You can create a free online application using Google forms or SurveyMonkey. The application should require a pedagogical case for why your teacher needs equipment, information about how the equipment will be used to enhance instruction, an indication of which standards this aligns to, and if you collect your information properly this can contain all the information needed to place the order. For teachers the application process demonstrates to his/her principal they are serious. For administrators this ensures you are aware of the teachers plan for incorporating the use of the equipment into instruction, provides school leaders with an idea of how teachers will be using the equipment purchased, and indicates which teachers are serious about this work. Here is a sample of what the form might look like. I recommend a separate form for each type of equipment.

Whether your school has funding today or not, it is essential teachers and schools start documenting what it is they want so they are prepared should funds become available and there are a lot of ways to fund education. If there is not money in your school budget here are some alternate sources. Some are NYC DOE specific, others are not:

Resolution A Funds from City Council
NYC Ed Tech Grant Opportunities Page
eSchool News Funding Resources
DonorsChoose.Org Giving Page


THE 21ST CENTURTY CLASSROOM BASICS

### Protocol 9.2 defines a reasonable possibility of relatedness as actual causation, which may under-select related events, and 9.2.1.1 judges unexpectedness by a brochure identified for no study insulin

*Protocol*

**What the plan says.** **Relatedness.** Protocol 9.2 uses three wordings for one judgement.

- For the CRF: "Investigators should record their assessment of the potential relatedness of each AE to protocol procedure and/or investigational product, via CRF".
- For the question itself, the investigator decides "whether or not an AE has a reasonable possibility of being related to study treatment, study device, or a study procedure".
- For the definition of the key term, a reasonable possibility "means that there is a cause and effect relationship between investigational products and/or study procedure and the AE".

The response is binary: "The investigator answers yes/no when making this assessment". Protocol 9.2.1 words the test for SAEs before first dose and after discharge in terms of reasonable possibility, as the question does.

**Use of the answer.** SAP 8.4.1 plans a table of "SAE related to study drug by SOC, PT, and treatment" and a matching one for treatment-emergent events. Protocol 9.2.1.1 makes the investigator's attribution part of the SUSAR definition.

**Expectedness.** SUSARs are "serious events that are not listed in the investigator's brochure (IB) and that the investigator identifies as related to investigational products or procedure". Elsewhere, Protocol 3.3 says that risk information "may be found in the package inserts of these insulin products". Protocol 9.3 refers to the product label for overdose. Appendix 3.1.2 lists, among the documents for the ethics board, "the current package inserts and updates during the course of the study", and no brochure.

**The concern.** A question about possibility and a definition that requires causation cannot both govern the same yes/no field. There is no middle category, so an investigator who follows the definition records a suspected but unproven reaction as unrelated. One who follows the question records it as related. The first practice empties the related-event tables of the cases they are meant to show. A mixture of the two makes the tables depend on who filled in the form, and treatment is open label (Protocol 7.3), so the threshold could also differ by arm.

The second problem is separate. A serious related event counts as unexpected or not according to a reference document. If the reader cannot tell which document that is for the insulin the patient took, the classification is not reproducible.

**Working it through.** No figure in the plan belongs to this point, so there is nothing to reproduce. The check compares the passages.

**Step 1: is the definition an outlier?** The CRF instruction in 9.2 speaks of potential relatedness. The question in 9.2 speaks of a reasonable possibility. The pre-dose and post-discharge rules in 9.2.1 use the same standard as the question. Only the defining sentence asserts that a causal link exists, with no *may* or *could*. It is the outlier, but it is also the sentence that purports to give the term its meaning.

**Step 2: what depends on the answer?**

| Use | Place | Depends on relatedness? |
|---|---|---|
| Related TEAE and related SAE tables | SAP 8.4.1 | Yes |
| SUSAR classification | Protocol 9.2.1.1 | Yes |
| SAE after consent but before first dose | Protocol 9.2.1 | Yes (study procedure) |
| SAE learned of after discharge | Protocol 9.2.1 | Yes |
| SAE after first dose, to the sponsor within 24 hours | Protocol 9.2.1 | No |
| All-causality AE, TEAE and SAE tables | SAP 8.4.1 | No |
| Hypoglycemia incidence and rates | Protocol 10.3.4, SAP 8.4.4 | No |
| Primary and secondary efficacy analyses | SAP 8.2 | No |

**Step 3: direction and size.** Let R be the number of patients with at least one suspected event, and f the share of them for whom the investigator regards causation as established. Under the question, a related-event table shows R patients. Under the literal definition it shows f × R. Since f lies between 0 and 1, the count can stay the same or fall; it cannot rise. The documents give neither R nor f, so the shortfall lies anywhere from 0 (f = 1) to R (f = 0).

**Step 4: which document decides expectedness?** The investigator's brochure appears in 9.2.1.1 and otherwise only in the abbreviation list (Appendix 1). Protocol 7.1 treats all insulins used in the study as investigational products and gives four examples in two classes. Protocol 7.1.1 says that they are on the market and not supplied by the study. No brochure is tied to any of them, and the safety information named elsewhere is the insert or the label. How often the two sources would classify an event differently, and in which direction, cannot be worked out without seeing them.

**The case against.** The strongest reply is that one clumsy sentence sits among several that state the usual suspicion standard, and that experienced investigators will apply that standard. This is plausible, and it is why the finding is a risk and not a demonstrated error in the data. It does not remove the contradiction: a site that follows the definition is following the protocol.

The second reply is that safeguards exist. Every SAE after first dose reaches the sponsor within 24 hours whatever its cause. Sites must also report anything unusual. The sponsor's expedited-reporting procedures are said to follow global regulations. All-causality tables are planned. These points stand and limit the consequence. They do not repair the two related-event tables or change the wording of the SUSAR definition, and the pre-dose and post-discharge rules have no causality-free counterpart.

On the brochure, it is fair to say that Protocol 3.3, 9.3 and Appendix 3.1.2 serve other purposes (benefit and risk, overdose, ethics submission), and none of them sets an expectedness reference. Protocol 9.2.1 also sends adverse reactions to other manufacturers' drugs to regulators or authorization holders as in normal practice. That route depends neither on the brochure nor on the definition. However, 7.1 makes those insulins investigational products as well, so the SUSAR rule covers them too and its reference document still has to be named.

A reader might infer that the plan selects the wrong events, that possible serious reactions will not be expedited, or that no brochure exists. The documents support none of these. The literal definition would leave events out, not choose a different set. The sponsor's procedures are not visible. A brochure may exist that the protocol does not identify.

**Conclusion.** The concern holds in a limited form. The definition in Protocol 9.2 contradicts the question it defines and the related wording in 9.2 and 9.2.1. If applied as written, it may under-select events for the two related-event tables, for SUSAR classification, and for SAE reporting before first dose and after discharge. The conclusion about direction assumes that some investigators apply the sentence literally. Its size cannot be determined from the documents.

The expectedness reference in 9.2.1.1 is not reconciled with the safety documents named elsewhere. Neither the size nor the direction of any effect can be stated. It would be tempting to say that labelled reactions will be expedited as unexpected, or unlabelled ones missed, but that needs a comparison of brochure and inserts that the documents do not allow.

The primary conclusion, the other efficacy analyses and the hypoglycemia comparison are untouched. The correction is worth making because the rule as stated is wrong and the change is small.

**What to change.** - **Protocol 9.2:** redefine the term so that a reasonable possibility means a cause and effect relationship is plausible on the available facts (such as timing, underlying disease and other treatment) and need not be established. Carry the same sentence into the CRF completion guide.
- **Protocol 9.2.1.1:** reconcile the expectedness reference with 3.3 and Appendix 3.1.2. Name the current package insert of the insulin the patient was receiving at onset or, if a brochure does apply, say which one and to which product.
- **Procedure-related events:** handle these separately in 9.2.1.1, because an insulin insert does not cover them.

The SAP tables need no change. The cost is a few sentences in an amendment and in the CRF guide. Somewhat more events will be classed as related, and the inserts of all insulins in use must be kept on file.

No more paper, no more books will be necessary in the 21st century classroom. When all student have devices their materials are available directly from their laptops. This also means no more handouts, no more copies, no more heavy book bags. Here is my recommendation to get started with the 21st century classroom.

Brand: Lenovo

Netbook - 4187RVU S10e Ideapad, 2.65 lbs, 10.1-IN DisplayCost: $359.95 Cost for 32 devices: $11,488
Note: This particular device was selected because it is the one available where I work at the NYC DOE -available via SHOP DOE / FAMIS


Brand: Sharp

PG-F212X Conference/Classroom DLP Multimedia Projector
Cost: $599.95
Vendor: B & H FOTO & ELECTRONICS


Brand: Flip Video

Ultra 2nd Generation Camcorder (Pink)
Cost: $129 Cost for 4 devices: $516
Vendor: B & H FOTO & ELECTRONICS

Brand: Canon

PowerShot A1100 IS Digital Camera (Blue)
Cost: $139.95 Cost for 4 devices $556
Vendor: B & H FOTO & ELECTRONICS


Total Cost for 21st Century Classroom: $13,159
When you keep in mind these devices have a life of life of 3 – 5 years, this ultimately translates in significant long-term savings for the school.

WHAT YOU DON’T REALLY NEED – DISPELLING MYTHS OF BIG BUSINESS AND INDUSTRY DINOSUARS
Many schools are sold equipment they don’t really need and they buy it because they don’t know better. Here are some items you don’t need if you have the above package.

A more expensive laptop, server, external hard drives, expensive software
Today your students should be doing their work in the cloud. What does this mean? This means their work is done using what is available on the internet for free. Work is created using Google Apps which includes free Word processing, spreadsheets, presentation software, email and more. Work is stored using Wikispaces. These contain unlimited storage and are free. Students work is available anytime, anywhere, from any computer.

Interactive Whiteboards and Projector Carts